May 12 - Driverless vehicles, 3D printing, robots operating warehouses and new forms of energy are likely to pose greater challenges to supply chains than ever before, delegates at the Multimodal 2016 exhibition in the UK were told.
In addition to e-commerce, all of these factors will not only change the way supply chains are managed, but also how infrastructure itself is used, said Will Whitehorn, chairman of Transport Systems Cataput.
"Robotics and autonomous vehicles will also change the way we use road and rail networks and we will certainly see autonomy in road haulage vehicles in the next few years," he suggested.
Whitehorn added that in terms of energy, the move away from the use of fossil fuels would also represent one of the largest shifts in modern history, as oil producing companies come under increasing pressure from new types of fuel, as well as the increasing ease of extracting oil via new technologies.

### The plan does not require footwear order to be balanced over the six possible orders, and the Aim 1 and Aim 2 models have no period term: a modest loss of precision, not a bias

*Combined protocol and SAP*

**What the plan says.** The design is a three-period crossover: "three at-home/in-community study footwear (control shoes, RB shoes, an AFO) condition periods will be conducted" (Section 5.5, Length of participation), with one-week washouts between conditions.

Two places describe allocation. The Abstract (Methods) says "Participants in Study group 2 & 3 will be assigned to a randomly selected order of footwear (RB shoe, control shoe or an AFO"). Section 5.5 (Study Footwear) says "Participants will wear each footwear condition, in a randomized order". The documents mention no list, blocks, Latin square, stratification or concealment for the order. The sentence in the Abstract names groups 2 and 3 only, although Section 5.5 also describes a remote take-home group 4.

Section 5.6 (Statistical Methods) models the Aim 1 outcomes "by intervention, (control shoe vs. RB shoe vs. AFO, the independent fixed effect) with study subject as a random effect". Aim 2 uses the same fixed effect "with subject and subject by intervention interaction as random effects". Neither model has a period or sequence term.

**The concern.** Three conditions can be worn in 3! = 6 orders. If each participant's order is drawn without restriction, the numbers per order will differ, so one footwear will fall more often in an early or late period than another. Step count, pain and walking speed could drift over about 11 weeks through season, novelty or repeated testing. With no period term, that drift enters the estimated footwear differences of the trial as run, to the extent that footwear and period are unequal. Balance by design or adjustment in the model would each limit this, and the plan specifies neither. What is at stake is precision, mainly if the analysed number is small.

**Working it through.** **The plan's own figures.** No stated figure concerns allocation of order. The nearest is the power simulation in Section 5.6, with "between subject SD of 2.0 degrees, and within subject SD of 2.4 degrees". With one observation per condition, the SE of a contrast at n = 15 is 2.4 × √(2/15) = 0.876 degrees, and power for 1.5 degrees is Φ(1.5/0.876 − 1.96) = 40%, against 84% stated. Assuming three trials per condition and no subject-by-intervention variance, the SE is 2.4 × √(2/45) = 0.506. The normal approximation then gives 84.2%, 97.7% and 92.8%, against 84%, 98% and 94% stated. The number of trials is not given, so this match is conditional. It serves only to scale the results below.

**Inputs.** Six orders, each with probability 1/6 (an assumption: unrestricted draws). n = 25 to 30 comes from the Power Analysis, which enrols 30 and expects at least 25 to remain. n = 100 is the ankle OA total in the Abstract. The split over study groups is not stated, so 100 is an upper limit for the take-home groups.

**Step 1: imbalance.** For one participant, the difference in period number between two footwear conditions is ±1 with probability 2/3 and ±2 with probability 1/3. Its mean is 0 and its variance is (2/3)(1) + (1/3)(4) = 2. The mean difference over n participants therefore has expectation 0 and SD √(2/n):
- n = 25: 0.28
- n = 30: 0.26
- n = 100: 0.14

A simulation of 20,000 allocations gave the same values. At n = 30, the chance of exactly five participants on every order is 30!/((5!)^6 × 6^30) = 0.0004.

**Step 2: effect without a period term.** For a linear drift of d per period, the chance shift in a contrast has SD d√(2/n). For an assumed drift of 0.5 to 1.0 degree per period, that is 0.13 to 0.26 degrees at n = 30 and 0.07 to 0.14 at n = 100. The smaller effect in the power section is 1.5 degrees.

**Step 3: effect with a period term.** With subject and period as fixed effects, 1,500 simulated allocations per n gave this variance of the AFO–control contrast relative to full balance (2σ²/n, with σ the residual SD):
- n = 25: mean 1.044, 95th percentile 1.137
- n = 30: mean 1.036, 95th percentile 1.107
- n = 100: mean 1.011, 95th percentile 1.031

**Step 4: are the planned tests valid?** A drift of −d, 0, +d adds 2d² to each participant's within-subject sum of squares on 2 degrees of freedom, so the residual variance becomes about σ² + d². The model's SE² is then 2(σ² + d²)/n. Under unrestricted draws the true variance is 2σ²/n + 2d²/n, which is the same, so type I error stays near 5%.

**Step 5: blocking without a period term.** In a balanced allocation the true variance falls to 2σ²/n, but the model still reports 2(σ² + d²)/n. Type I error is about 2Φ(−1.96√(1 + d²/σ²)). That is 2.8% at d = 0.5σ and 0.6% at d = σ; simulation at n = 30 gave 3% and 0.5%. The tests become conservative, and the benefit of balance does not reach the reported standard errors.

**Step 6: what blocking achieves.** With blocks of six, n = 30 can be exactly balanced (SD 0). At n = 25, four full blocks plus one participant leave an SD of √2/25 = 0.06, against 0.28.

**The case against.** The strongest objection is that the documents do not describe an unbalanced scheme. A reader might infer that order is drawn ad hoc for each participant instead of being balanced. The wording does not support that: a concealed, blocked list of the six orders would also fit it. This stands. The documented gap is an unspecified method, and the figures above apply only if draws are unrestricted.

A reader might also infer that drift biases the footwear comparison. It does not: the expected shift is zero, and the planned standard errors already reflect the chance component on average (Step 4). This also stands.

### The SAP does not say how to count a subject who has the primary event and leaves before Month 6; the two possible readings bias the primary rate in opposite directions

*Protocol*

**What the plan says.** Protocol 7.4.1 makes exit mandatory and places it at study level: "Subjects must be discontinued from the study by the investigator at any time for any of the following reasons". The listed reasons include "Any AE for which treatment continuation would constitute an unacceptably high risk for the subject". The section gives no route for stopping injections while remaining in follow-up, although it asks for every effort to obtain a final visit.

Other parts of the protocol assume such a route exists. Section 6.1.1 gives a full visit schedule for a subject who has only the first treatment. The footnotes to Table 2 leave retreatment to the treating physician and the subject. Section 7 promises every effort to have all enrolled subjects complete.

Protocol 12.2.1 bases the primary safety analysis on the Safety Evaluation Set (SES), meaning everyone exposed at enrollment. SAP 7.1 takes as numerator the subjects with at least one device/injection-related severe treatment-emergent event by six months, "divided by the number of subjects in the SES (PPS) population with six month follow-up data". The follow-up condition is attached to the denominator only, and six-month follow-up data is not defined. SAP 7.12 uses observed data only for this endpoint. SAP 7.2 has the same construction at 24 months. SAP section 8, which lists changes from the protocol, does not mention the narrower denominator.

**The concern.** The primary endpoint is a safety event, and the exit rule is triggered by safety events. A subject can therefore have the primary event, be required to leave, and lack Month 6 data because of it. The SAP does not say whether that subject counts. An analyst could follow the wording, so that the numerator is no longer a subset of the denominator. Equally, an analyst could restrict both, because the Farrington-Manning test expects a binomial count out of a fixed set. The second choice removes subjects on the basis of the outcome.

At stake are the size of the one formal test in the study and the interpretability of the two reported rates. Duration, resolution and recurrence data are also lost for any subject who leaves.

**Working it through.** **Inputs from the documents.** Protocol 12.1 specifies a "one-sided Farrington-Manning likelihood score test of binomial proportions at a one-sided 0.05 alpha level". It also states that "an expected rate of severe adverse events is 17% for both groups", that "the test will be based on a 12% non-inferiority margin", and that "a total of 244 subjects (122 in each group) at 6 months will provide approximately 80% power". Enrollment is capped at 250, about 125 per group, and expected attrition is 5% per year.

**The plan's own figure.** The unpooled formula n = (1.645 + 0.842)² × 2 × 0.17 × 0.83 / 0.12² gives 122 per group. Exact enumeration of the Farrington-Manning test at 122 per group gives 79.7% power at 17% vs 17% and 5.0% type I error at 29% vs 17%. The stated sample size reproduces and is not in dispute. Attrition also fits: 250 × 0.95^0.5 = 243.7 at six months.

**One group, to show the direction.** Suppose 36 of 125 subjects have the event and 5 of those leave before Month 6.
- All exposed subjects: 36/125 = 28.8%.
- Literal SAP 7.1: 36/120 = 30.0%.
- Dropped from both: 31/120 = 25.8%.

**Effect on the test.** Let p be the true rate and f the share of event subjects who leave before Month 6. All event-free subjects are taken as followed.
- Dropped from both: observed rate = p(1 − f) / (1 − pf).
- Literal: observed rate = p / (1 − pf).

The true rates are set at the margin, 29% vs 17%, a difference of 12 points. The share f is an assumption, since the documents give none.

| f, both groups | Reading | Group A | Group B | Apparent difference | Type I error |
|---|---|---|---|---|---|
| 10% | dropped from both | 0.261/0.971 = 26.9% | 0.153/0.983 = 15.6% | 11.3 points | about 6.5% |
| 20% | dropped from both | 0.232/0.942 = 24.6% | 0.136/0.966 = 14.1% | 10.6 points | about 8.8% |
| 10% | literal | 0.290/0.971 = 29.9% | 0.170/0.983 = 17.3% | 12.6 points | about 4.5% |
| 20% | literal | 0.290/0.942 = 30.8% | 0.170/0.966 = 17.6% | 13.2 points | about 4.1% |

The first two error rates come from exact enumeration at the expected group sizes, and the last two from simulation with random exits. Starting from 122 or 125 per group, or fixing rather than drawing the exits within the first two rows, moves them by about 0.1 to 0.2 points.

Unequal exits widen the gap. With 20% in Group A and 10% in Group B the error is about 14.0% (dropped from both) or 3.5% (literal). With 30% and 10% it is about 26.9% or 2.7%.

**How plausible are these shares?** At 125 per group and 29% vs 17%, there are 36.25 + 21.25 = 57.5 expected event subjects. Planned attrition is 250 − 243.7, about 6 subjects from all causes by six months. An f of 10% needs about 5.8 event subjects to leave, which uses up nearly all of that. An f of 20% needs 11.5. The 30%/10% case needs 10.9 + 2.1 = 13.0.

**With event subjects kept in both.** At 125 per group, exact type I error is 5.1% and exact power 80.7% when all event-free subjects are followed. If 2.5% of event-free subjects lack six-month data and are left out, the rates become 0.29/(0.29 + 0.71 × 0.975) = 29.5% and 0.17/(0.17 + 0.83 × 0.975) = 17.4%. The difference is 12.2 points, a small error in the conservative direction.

Peter Louden, chief operating officer of Doddle, also suggested that e-commerce is "far outgunning every other development".
Whitehorn noted that the growth of 3D printing - including the fact that it is getting increasingly more cost effective - combined with increasing use of robots in warehouse operations would likely also change the face of the industry.
"By taking humans out of warehouses we can completely change the types of warehouse being operated, and if you combine that with 3D printing - which is already being used in industries such as aviation, where airlines are 3D printing spare parts at airports rather than storing them in DCs - then you are going to see a completely different type of warehouse in operation," he added.
The disruptive innovation panel was one of over 20 seminars and workshops at the UK supply chain show, which was held from May 10-12.